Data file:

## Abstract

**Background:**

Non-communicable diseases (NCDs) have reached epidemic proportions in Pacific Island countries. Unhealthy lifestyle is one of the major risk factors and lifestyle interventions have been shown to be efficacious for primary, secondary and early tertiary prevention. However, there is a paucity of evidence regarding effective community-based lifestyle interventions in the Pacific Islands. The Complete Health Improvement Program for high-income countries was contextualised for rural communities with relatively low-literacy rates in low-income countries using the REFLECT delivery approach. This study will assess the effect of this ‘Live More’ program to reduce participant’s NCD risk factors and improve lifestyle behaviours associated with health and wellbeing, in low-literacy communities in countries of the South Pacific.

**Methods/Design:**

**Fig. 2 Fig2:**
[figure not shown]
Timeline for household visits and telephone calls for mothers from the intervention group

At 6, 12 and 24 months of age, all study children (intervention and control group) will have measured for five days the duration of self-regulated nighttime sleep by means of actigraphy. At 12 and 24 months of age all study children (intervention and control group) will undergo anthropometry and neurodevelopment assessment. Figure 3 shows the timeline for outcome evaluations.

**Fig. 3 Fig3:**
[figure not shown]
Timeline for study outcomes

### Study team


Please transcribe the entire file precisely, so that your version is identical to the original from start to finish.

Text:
## Abstract

**Background:**

Non-communicable diseases (NCDs) have reached epidemic proportions in Pacific Island countries. Unhealthy lifestyle is one of the major risk factors and lifestyle interventions have been shown to be efficacious for primary, secondary and early tertiary prevention. However, there is a paucity of evidence regarding effective community-based lifestyle interventions in the Pacific Islands. The Complete Health Improvement Program for high-income countries was contextualised for rural communities with relatively low-literacy rates in low-income countries using the REFLECT delivery approach. This study will assess the effect of this ‘Live More’ program to reduce participant’s NCD risk factors and improve lifestyle behaviours associated with health and wellbeing, in low-literacy communities in countries of the South Pacific.

**Methods/Design:**

**Fig. 2 Fig2:**
[figure not shown]
Timeline for household visits and telephone calls for mothers from the intervention group

At 6, 12 and 24 months of age, all study children (intervention and control group) will have measured for five days the duration of self-regulated nighttime sleep by means of actigraphy. At 12 and 24 months of age all study children (intervention and control group) will undergo anthropometry and neurodevelopment assessment. Figure 3 shows the timeline for outcome evaluations.

**Fig. 3 Fig3:**
[figure not shown]
Timeline for study outcomes

### Study team